In this classic "I Love Lucy" episode, Lucy angled here way onto Ricky's special as the show's pitch girl. She advertises a medicine called "Vitameatavegamin." Believe it contains vitamins, minerals,...
Widower Sheriff Andy and his son Opie live with Andy's Aunt Bee in Mayberry NC. With virtually no crimes to solve, most of Andy's time is spent philosophizing and calming down his cousin Deputy Barney.
Lucy and her husband, Ricky Ricardo, are living in the country with their best friends and old landlords, Fred and Ethel Mertz. Lucy is still getting into trouble with her sidekick Ethel, ... See full summary »
Cuban Bandleader Ricky Ricardo would be happy if his wife Lucy would just be a housewife. Instead she tries constantly to perform at the Tropicana where he works, and make life comically frantic in the apartment building they share with landlords Fred and Ethel Mertz. The first major show to be put on film rather than kinescope. Written by
Ed Stephan <email@example.com>
William Frawley and Vivian Vance in reality, deeply hated each other. On the show, displays of affection were forced to be. The main reason that the series lasted for six seasons, was the cash bonus each one received, immediately, as both signed their name, to an additional CBS contract. See more »
While Lucy is somewhat consistent in her lack of talent, Ethel at various times is shown to be excellent on the piano, as well as, having a very basic playing ability. In one episode, she plays 'Sweet Sue' and other songs while the group sings, but in various episodes where Lucy is trying to form a band, she is hopelessly inept on the instrument. See more »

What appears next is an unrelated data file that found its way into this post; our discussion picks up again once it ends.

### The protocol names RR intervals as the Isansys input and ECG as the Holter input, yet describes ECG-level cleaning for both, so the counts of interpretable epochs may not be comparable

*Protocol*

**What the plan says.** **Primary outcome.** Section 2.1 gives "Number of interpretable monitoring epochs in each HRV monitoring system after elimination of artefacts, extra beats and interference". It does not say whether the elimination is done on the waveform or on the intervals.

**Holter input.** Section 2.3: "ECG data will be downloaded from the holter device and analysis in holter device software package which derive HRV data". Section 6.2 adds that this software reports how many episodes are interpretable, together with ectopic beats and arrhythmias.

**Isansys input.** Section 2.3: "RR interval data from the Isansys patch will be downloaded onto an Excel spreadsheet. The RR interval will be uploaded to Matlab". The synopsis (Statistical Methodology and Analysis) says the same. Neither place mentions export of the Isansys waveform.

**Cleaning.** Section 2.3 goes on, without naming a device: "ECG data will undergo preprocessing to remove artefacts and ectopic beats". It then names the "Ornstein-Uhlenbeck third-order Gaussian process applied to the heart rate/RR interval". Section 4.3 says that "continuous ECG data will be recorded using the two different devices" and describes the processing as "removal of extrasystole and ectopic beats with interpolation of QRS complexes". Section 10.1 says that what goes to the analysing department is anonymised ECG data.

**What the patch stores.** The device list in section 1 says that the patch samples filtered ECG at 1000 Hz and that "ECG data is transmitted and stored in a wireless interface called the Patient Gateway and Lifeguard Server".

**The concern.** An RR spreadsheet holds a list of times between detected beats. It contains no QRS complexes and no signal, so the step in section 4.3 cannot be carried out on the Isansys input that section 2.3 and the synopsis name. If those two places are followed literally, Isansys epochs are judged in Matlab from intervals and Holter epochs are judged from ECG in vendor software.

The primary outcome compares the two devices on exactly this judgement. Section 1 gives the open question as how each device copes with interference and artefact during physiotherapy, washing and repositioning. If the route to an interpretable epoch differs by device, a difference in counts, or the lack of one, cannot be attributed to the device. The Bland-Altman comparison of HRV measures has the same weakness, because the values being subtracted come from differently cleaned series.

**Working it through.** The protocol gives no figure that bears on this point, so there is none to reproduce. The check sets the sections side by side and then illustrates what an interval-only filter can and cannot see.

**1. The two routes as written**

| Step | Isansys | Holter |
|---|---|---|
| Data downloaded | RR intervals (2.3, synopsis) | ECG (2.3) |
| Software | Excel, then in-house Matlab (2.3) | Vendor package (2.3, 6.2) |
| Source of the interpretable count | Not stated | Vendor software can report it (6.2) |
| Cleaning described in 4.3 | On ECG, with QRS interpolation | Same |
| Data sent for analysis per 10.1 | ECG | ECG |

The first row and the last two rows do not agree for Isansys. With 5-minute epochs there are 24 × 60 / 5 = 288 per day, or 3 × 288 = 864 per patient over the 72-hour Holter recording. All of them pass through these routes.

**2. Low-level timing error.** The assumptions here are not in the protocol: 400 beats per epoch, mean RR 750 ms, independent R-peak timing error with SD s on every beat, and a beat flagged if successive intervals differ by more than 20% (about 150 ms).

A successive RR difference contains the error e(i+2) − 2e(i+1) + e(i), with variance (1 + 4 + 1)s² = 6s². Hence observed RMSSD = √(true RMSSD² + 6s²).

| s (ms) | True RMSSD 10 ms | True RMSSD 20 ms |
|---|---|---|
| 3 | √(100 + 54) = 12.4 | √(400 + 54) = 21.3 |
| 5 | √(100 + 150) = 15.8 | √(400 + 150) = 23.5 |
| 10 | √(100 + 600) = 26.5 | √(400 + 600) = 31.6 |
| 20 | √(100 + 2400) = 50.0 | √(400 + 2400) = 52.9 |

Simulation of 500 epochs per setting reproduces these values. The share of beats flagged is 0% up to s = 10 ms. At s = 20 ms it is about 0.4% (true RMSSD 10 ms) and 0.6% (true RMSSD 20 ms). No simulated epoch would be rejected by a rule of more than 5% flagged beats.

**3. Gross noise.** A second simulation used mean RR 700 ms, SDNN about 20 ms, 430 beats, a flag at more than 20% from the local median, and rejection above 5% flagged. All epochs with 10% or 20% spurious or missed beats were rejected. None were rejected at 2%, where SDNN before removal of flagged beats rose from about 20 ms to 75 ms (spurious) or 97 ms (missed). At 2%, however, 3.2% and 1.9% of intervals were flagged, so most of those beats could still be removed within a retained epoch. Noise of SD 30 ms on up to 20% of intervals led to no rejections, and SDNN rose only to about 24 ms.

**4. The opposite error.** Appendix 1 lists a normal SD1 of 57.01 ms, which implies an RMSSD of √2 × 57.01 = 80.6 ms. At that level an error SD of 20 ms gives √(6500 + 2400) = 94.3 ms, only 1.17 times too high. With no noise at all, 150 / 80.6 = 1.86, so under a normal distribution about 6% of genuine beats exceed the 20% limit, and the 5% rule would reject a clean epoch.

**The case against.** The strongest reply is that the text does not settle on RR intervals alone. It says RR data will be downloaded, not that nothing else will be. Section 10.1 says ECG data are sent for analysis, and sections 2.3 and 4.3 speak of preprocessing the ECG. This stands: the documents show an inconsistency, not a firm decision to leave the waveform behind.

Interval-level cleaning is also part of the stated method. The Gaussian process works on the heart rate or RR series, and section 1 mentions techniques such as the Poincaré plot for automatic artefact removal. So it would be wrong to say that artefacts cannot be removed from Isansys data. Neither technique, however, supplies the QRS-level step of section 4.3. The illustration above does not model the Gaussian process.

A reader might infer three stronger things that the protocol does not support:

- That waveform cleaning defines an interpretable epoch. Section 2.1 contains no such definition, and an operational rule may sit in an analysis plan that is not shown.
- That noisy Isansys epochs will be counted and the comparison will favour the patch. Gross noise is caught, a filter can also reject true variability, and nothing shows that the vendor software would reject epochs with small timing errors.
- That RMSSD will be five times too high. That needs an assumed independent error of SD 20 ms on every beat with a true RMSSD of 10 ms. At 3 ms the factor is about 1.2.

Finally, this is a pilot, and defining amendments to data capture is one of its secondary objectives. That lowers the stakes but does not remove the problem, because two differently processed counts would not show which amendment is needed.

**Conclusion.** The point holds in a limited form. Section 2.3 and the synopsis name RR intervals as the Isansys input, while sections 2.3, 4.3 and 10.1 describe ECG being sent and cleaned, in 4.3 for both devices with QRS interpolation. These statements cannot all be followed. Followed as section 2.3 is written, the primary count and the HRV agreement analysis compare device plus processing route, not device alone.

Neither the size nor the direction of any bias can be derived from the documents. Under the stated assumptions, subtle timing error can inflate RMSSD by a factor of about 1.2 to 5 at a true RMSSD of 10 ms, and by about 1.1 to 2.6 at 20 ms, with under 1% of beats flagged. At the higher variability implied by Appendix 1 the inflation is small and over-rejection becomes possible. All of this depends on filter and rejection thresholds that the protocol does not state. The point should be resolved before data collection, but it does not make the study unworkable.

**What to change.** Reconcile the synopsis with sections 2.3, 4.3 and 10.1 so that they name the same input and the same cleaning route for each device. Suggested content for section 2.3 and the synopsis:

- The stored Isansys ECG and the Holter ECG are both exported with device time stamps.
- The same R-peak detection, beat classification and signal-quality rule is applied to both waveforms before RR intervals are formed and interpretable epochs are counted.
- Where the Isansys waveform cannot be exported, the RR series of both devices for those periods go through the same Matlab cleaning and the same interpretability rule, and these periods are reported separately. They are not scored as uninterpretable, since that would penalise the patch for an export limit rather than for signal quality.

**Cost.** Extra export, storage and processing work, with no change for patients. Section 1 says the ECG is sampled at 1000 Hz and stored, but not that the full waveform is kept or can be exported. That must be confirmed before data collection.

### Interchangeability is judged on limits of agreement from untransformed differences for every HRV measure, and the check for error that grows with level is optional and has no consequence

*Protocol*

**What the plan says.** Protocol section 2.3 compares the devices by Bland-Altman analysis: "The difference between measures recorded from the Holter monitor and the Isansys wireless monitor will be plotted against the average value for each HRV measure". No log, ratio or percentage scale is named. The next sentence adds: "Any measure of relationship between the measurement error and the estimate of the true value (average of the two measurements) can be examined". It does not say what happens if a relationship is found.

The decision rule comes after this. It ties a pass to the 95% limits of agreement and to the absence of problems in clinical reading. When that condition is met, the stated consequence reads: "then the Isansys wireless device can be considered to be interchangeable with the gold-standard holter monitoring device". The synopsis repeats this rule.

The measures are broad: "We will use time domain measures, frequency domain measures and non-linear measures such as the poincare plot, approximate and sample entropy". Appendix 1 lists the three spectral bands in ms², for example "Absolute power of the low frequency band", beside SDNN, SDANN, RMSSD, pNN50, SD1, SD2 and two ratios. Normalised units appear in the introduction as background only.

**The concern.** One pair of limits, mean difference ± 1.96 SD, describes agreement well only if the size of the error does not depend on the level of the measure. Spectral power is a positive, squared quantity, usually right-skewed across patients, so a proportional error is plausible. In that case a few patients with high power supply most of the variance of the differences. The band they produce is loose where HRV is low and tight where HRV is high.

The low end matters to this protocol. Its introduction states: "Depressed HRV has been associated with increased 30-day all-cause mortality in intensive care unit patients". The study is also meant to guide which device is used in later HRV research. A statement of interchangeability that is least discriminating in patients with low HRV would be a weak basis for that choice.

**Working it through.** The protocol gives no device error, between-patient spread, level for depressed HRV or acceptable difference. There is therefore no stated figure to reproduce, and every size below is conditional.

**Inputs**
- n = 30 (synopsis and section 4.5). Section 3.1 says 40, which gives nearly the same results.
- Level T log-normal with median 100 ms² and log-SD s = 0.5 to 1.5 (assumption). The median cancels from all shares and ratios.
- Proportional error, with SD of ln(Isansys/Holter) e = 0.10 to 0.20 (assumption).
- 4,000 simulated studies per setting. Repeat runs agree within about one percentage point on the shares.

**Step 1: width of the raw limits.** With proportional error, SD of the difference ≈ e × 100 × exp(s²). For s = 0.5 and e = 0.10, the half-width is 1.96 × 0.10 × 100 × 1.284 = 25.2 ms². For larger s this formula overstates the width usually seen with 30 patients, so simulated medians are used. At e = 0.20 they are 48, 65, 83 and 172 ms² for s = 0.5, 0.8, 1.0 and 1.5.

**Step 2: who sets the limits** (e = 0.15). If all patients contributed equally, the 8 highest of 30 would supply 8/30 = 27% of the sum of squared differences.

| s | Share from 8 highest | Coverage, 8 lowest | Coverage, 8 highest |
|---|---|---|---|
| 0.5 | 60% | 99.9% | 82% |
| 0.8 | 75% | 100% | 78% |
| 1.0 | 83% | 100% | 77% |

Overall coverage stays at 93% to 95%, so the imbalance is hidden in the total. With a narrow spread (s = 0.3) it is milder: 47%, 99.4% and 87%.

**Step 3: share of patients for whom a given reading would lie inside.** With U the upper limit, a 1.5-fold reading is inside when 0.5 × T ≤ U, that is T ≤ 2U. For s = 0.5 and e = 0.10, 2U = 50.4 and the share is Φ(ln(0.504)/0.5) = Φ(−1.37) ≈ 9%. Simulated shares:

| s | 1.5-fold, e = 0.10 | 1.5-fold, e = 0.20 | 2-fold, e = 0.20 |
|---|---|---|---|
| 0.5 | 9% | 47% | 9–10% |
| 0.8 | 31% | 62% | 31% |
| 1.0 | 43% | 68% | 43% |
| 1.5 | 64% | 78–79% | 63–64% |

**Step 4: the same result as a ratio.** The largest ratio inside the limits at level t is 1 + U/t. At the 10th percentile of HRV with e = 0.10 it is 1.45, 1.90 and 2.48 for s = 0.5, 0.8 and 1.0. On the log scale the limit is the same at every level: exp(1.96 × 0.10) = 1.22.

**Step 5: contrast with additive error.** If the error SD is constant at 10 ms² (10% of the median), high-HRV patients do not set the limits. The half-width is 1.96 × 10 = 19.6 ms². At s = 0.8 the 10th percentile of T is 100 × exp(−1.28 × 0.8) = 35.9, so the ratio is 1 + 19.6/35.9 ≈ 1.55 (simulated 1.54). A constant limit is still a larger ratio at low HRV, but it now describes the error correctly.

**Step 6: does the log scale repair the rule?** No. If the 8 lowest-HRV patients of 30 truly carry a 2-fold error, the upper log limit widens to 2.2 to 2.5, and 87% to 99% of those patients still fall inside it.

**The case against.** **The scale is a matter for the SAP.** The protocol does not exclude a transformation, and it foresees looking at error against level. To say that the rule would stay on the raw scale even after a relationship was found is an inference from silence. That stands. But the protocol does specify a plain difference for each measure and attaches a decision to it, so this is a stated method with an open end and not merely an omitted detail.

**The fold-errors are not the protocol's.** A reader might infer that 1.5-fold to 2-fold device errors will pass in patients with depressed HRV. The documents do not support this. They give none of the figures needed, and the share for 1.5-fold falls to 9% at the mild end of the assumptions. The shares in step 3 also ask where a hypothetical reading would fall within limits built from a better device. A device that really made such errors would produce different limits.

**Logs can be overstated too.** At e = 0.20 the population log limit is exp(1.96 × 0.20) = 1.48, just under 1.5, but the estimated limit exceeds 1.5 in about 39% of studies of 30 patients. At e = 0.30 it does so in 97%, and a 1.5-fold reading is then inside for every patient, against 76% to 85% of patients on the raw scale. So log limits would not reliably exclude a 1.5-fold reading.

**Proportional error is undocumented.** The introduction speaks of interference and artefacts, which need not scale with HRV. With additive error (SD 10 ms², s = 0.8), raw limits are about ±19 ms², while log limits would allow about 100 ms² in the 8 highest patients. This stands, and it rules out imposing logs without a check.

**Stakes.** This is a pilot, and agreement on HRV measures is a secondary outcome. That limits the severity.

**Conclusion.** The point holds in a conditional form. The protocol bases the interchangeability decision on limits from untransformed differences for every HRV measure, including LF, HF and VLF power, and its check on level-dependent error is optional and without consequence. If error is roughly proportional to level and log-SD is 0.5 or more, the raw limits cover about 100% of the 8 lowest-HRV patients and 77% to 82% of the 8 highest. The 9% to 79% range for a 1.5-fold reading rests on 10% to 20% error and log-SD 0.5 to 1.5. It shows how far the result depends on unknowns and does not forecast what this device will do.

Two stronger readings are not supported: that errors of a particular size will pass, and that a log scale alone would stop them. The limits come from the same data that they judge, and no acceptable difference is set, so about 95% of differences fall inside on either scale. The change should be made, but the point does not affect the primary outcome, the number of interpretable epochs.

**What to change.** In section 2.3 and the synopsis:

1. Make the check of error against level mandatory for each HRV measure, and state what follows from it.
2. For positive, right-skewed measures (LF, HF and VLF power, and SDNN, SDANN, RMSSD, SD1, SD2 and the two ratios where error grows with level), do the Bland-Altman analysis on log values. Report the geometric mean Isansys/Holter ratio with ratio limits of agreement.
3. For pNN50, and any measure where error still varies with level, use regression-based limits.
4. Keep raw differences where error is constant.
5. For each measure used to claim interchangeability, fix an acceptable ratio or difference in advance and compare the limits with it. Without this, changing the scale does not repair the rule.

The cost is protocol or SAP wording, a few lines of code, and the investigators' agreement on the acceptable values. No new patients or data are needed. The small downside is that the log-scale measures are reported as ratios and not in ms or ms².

Did Ricky give you a tough day?
No, just the same as any other day: after breakfast, I put on his snow suit. I pull on his galoshes. I slip on his mittens. I walk him to the park. He chases the pigeons. I chase after him. He runs after the squirrels. I run after him. He get's on the swing. I push the swing. We go on the teeter-totter. He teeters, I totter. Then we leave the park and we walk home. I pull off his galoshes. I pull off his mittens. I pull off his snow suit. I tell him to go into ...
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In some of the episodes, the guest-star's name(s) are voiced over, by conductor, Wilbur Hatch, in the Opening Credits or Closing Credits. See more »
Lucille Ball changed television forever when "I Love Lucy" hit the air in 1951. It featured a woman as a main character, which was rare back during that time and age. And the fact that the woman did not listen to her husband often was even more controversial. Everything the show was was rebellious. It was also extremely controversial because her husband was Cuban, and back in the '50's, barely anyone married other races, and if so, the subject was definitely not the premise for a television show.
So, through the ages, I Love Lucy has had a major impact on generations, and has not slipped into culture like many shows, but has been accepted into culture. Not to mention all the Lucy impersonators who have pageants each and every year. But the thing I remember most, is the famous "Eeeooowww!"
5/5 stars --
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